In reviewing a protest against the propriety of an evaluation, it is not our function to independently evaluate proposals and substitute our judgment for that of the contracting activity. Barents Group, L.L.C., B-276082, B-276082.2, May 9, 1997, 97-1 CPD para. 164 at 6. Rather, we will review an evaluation to ensure that it was reasonable and consistent with the evaluation criteria in the solicitation and applicable procurement statutes and regulations; a protester's mere disagreement with the evaluation does not show it lacked a reasonable basis. Id.

The RFP expressly required each offeror to demonstrate compliance with the RFP requirements through supporting data and documentation, including resumes for proposed personnel. While the protester's proposal includes general statements that its coders will meet the RFP's certification, communication, and computer skills requirements, the firm did not provide the required resumes, thus failing to provide adequate supporting documentation of its proposed staff's compliance with the RFP's minimum qualifications requirements. Managed Care explains that it interpreted the RFP's requirement for resumes to apply only to offerors proposing to hire new personnel, rather than those like the protester, who intended to use its existing personnel for the effort. We find the protester's interpretation unreasonable; in our view, the solicitation's requirement for resumes of "proposed candidates" is subject to only one reasonable interpretation, that is, that each offeror was to provide resume information for the staff it was proposing to perform the required work, whether that staff was already employed by the offeror or otherwise.[3]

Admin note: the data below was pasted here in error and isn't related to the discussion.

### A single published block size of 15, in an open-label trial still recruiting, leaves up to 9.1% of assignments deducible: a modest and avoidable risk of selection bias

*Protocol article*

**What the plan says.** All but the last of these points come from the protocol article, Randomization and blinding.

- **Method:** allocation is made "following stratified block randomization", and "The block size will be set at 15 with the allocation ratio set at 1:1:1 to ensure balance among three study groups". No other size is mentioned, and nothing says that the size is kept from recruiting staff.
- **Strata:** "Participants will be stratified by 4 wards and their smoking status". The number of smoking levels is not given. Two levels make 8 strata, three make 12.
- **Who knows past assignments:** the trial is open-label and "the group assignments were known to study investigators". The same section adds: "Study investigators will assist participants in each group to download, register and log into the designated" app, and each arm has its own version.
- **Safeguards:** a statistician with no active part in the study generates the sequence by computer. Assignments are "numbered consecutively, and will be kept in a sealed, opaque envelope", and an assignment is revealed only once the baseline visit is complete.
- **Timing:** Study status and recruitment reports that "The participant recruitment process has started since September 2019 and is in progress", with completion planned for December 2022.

As stated above, the RFP also required offerors to demonstrate the ability to begin performing the coding services within 30 days of the award. Id. at 55. Managed Care included in its proposal an "implementation plan" that listed estimated periods of time for completion of certain start-up tasks (with estimated performance of individual tasks ranging from 1-3 hours to 1-3 weeks), and "due dates" expressed as periods of time from other events not otherwise defined in the proposal, such as "1-3 weeks after Final Report" or "8-12 weeks prior to proposed Implementation." Managed Care's Proposal at 26.